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Interviewing Potential Staff

By: Sam Harrington-Lowe - Updated: 13 Sep 2010 | comments*Discuss
 
Interviewing Interview Questions

You may find that your business requires more hands on deck to make it work, perhaps it has grown and developed, or perhaps you were always planning to have a team rather than run it as a one person concern. Whatever the reasons, hiring staff can make or break a business, because getting the wrong people in the team can be far more damaging than not having them at all!

Interviewing for staff is a key factor for getting this right from the outset, and the interview is all important for that first fact-finder. But before you start to look for your perfect team member, you will need to think about what interview questions you’re going to ask, and indeed, what kind of person you are looking for.

What do Event Staff Do?

There is a tendency to think that event management is a glamorous job, attending and throwing parties, seeking out exotic locations and sourcing crazy suppliers. But the simple fact is that event management is far more boring than this! the majority of the work is done behind the scenes or in the office over weeks, months or even years before the actual event itself and when looking for competent event staff, top of the list is their ability to be accurate with details and to be able to check, double check and triple check everything.

Negotiating is all part of the job too, find the right products or supplies and working to a budget – so your team need to be diligent and accurate. They also need to be very aware that there are very long days to work sometimes, and very busy periods where ‘free time’ becomes a thing of the past – perhaps around the busy Christmas party period perhaps. No use having a clock-watcher at that time of year!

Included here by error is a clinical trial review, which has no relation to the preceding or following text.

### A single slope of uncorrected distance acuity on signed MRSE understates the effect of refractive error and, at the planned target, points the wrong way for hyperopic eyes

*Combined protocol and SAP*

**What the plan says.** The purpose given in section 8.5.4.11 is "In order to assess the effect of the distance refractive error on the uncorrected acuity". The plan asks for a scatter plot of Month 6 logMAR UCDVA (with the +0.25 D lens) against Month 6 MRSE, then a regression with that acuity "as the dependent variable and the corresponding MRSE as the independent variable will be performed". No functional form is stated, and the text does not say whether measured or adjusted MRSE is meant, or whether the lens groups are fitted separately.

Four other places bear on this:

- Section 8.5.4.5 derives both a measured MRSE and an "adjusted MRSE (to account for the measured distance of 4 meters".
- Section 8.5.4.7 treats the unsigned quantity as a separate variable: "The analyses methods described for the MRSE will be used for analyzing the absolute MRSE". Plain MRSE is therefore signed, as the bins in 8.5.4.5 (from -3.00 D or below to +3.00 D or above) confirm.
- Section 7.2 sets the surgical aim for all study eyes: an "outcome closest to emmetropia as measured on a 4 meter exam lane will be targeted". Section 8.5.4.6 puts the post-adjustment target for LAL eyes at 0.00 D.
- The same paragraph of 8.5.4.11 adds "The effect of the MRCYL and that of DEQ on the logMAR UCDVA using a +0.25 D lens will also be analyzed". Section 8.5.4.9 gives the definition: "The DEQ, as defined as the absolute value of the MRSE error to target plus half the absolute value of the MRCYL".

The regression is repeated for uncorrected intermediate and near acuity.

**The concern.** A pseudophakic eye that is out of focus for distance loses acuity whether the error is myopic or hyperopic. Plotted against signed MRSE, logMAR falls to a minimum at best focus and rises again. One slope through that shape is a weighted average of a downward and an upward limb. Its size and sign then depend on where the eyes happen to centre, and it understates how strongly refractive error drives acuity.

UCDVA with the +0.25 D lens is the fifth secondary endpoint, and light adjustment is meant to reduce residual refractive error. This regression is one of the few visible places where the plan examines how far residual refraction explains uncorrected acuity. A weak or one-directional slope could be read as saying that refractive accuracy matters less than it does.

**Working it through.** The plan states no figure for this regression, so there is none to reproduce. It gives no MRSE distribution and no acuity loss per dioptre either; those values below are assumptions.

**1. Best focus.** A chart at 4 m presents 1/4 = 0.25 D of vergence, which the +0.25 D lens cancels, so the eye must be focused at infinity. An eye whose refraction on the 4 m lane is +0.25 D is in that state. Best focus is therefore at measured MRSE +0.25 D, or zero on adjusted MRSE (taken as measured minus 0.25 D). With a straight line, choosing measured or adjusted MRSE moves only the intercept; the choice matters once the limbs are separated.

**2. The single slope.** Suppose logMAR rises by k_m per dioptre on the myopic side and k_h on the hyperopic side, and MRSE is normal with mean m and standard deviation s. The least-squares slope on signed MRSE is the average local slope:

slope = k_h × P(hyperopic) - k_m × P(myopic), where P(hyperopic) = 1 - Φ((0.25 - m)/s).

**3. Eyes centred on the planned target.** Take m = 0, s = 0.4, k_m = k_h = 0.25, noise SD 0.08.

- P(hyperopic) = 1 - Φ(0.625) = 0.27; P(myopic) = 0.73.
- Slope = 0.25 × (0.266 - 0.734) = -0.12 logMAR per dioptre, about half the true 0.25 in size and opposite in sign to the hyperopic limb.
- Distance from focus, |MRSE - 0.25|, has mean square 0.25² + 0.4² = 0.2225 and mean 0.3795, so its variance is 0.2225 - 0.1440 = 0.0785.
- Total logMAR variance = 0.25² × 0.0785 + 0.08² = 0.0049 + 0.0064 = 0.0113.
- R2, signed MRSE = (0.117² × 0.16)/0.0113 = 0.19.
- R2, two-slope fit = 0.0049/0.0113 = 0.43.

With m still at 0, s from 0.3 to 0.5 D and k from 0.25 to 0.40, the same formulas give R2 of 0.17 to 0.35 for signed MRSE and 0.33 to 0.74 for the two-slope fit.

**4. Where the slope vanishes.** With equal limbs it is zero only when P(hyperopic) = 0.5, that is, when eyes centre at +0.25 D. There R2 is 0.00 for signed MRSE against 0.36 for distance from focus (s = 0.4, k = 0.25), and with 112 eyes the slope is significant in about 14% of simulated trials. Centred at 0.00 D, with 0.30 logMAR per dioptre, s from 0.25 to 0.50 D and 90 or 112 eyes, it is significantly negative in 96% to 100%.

Types of Interviews

There is no substitute for seeing a person face to face but of course this might not be ideal. International events companies will often employ staff from other countries and in that case a telephone or video / webcam interview might be the only option. You also need to think about whether you plan to hold the interviews yourself alone, or if you have a team or panel to help you. Will you have a selection process and then second interviews? Will you ask applicants to complete and bring something with them? Think about what you need to find out, and work it back from there. If you think you might have a lot of hopefuls, find a way to narrow it down in the first instance.

Questions

Of course asking the right questions is almost as important as giving the best answers! If you don’t have a clear idea of what you need to know, you will find after the applicant has gone you’ll be kicking yourself and wishing you had asked them this, or that.

Prepare your questions in advance, make sure any other interviewer has a copy in good time. Think about background, past performances, judgment-call questions, leading questions, and closed questions. For example, if you ask an applicant "Do you handle stress well?" the answer is likely to be in the affirmative! But if you ask them "How do you handle stress?" you will have a much more revealing answer. Also, keep notes during the interview or you will have nothing to refer to afterwards.

Feedback

Finally remember that once you have made your choice, there may be other hopefuls out there on tenterhooks! Let everyone know if they have been successful or not and be prepared to offer feedback to unsuccessful applicants. Be constructive, not overly critical.

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